Also always remember, just because a college may seem expensive and out of your reach, never assume anything. There are several types of financial aid that may enable you to attend a college. Consider getting a job the summer before your senior year to cut down costs for school and to help with other expenses. Consider opening a checking or savings account if you have not already set one up.

7. Attend a financial aid night to learn the basics of financial aid.  Many schools will hold financial aid nights in the fall. Make sure to attend one. You can also search the Internet to find out additional information or contact the Department of Education. If you haven’t already, start researching scholarships through the Internet, local businesses, and your guidance counselor’s office.

A few scholarship websites are listed below to help you in the process. Again, please be aware of deadlines and make sure you turn in all requested materials to be considered. Apply, apply, apply, that’s half the battle. Get started now!





Also check out VCU’s financial aid website for more detailed information on financial aid, scholarships, grants, loans, and other resources.


8. Lastly, remember to just breathe and enjoy high school!  You only get to experience events such as homecoming, prom, and awards ceremonies during this time.  So do your best, take advantage of every opportunity that will make you stand out and try to not to fall into senioritis the following year.

Speaking of seniors, we haven’t forgotten about you. The next blog post will provide helpful hints to help you finish your last year strong! Stay posted…

New to VCU? Don’t forget to register for New Student Orientation!

by Christal Holmes, Campus Visit and Communications Manager

If you will be a new first year or transfer student at VCU in the fall, don’t forget that you must attend New Student Orientation (NSO).  Orientation is the formal introduction to all that VCU has to offer.  During NSO, you’ll have a chance to meet with an academic advisor, create your course schedule, get your VCU ID card, take a tour of the campus, and more!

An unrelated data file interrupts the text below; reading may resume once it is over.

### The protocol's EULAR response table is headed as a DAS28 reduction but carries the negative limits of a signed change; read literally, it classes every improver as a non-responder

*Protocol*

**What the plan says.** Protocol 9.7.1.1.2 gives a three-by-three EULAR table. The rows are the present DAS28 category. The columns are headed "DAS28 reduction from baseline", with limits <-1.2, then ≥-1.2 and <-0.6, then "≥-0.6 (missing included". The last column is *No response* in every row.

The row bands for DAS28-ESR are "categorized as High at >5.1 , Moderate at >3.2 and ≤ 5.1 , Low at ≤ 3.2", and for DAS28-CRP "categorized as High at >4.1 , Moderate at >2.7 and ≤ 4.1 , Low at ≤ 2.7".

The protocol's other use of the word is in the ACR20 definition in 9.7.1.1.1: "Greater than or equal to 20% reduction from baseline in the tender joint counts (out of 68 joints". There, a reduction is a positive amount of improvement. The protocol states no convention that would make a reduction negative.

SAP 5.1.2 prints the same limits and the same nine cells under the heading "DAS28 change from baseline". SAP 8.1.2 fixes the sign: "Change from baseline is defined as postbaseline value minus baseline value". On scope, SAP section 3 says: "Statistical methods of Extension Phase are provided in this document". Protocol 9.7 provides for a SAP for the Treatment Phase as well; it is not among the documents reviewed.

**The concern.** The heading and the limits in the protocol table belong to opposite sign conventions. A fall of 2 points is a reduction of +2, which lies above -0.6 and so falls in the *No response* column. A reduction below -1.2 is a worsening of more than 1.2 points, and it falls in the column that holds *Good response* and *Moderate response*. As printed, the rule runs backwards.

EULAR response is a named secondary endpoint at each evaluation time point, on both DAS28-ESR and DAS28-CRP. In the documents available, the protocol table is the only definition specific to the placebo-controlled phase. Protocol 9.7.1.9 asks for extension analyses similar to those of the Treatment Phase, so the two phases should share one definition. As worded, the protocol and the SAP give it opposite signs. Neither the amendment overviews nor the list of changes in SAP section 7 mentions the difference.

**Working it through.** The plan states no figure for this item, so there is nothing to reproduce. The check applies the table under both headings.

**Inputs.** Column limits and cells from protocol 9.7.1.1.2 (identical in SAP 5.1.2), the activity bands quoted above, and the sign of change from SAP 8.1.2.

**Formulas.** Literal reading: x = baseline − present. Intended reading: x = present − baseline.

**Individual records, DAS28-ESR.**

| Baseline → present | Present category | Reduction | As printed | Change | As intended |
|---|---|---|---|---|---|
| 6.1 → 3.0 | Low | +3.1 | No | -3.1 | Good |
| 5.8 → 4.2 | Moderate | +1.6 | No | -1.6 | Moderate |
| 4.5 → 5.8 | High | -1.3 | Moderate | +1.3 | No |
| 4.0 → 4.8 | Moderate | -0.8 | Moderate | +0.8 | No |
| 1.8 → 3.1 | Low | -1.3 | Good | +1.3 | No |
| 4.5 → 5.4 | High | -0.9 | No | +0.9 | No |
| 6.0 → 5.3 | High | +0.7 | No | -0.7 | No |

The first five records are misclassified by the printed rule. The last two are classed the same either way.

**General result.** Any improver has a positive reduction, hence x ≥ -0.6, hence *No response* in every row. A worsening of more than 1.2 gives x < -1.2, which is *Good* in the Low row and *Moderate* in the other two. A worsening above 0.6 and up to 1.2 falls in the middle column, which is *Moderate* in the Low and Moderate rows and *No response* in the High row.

The first orientation sessions begin this week and will continue throughout the summer; dates vary depending on the program that you were admitted into.  Information regarding orientation dates and the schedule of activities can be found online by clicking here.

Remember that in order to sign up for an orientation session, you must first accept our offer of admission.  Once you’ve accepted our offer, please allow at least 24-48 hours for your information to be processed and our systems to update and allow you to register for orientation.  Between registering for orientation and actually attending your scheduled session, you will also need to complete the online math placement test.  Depending on your major, additional placement tests may also be required before you meet with an advisor during NSO.

We’re delighted that you’ve decided to become a part of our Ram family and look forward to seeing you on campus this summer!  Got questions about attending NSO, contact New Student Programs and Orientation by phone at (804) 828-3700 or by e-mail at nso@vcu.edu.

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University to host high school graduations

On Tuesday, June 4; Thursday, June 6 through Saturday, June 8; and Monday, June 10 through Saturday, June 15, the university will host local high school graduations in the VCU Siegel Center.  Travel will be significantly impacted during this time; it is strongly encouraged that you allow for additional travel time due to increased traffic if you’re planning to visit the campus during this period.

On these dates, visitors attending our daily information sessions should park in the West Main Street Parking Deck or the West Cary Street Parking Deck; Welcome Center staff will be able to validate parking for these decks.

Click here for a complete schedule of events at the VCU Siegel Center.  Please contact the Office of Admissions at (804) 828-1222 or toll-free at (800) 841-3638 if you have any questions.